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# Lenses for Digital Cameras

Discussion in 'Through-the-Lens Club' started by Eagle78101, Aug 27, 2005.

1. ### Eagle78101

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Could somebody tell me if ratios are the same for lenses in digital as they are for film cameras? IOW, is 200mm still a telephoto, is 35mm considered a wide angle and so on?

Thank you.

2. ### nipperwolf

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on average, the gain in focal length. 1.5

the 200 becomes a 300, the 35 becomes a 52, etc....

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4. ### scowan007memberrific!!!

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Are you talking about DSLRs or just regular digital cameras?

5. ### hwyhobo

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Generally speaking, yes, but the exact measurements will be different. It all depends on the size of the sensor in your digital camera, and it's fairly easy to calculate. Currently there are several different sensor sizes:

1. 1/1.8 - 7.176 mm x 5.319 mm (diagonal 8.933 mm)
2. 2/3 - 8.8 mm x 6.6 mm (diagonal 11 mm)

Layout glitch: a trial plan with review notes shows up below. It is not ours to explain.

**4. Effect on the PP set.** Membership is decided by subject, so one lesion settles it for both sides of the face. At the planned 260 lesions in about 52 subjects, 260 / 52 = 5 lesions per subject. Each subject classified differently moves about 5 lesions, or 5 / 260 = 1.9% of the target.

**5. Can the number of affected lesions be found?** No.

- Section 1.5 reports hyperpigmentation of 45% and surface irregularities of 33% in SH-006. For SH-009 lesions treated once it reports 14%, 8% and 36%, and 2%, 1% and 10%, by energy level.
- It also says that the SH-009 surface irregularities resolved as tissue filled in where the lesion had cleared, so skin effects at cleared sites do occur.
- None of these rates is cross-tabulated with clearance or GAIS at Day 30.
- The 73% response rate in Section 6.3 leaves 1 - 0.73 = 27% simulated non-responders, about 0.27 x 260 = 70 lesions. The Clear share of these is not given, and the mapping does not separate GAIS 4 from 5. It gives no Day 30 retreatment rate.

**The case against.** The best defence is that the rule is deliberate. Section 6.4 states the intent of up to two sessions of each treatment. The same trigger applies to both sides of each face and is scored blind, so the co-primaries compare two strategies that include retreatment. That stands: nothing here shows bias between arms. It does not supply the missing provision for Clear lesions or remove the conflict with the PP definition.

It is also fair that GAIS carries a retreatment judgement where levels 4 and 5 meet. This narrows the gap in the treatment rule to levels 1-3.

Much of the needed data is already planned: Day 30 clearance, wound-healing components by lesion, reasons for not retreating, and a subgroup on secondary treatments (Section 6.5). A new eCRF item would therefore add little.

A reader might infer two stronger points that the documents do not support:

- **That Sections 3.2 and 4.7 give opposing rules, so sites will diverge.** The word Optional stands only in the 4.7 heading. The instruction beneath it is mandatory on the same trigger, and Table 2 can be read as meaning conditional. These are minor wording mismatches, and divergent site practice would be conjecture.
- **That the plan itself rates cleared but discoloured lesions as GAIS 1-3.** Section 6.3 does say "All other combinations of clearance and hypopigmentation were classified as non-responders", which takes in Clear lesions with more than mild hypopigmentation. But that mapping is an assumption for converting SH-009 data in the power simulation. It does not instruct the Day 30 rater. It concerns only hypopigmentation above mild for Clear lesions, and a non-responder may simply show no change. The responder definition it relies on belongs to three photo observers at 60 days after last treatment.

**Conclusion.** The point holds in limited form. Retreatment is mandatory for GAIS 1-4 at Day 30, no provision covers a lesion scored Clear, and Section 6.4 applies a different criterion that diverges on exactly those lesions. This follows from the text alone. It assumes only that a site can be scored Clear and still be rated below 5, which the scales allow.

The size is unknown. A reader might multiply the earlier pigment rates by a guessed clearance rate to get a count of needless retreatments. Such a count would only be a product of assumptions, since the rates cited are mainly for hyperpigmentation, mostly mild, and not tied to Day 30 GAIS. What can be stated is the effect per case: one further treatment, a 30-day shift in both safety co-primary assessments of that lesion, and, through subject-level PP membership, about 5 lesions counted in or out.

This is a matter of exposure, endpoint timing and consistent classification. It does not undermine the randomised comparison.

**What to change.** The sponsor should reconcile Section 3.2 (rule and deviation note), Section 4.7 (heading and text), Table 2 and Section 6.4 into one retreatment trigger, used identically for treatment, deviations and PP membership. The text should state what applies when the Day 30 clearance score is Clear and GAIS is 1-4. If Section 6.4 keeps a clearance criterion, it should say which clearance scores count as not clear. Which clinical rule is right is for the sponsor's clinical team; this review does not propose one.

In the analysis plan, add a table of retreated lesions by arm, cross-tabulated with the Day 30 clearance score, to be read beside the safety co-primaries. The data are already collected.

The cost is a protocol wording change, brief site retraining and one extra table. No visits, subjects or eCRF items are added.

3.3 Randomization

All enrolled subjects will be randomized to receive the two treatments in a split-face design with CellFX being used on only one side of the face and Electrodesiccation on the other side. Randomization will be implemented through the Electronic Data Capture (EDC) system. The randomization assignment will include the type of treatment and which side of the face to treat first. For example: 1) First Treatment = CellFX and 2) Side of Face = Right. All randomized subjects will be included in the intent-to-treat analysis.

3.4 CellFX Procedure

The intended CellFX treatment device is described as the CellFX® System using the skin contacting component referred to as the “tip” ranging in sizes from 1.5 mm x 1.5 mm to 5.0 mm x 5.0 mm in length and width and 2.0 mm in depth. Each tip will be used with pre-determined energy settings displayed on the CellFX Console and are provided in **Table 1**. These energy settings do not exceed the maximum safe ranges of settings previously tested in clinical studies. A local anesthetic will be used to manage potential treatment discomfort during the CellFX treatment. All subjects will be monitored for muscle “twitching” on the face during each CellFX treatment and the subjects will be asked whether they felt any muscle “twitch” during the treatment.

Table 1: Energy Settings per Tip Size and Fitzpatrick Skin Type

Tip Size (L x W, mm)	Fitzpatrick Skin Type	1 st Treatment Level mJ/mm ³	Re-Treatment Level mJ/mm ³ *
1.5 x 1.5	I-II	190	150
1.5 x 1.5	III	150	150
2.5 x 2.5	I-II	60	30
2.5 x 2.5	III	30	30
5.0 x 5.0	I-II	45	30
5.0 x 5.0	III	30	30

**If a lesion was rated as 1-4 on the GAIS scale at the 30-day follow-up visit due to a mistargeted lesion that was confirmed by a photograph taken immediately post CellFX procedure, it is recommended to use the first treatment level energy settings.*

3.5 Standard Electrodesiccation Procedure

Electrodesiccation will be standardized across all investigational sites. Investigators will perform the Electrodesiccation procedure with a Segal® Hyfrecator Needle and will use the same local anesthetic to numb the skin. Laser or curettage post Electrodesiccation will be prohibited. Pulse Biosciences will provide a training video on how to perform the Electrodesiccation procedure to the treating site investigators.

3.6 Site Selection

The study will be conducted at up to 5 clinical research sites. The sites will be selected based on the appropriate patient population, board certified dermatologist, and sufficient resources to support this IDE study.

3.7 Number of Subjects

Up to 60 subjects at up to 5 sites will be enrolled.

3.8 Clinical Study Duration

3. 4/3 - 18 mm x 13.5 mm (diagonal 22.5 mm)
4. APS-C - 25.1 mm x 16.7 mm (diagonal 30.1 mm)
5. 35mm - 36 mm x 24 mm (diagonal 43.3 mm)

So, to know the appropriate factor, you need to divide the diagonal of your sensor into the diagonal of the 35mm frame. For instance, if you have a sensor designated as "4/3", your would do: 43.3 / 22.5 = (ca) 2. Your factor would be 2. That means that a 35mm lens with a focal length of 100 mm when mounted on a 4/3 digital camera would behave like a 200 mm lens on a full frame (35mm) camera.

The above measurements are close enough but now always exact. For example, Canon 20D, designated as "APS-C", really has a factor of 1.6, not 1.5, but it is not enough to cause confusion or serious miscalculation.

Hope that helps.

6. ### hatidua

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you don't say what kind of digital camera you are referring to in your initial question. My 1:1 DSLR camera bodies interpret focal length the same way my analog bodies did: a 15mm lens now shows exactly the same field of view as a 15mm lens did "back then".

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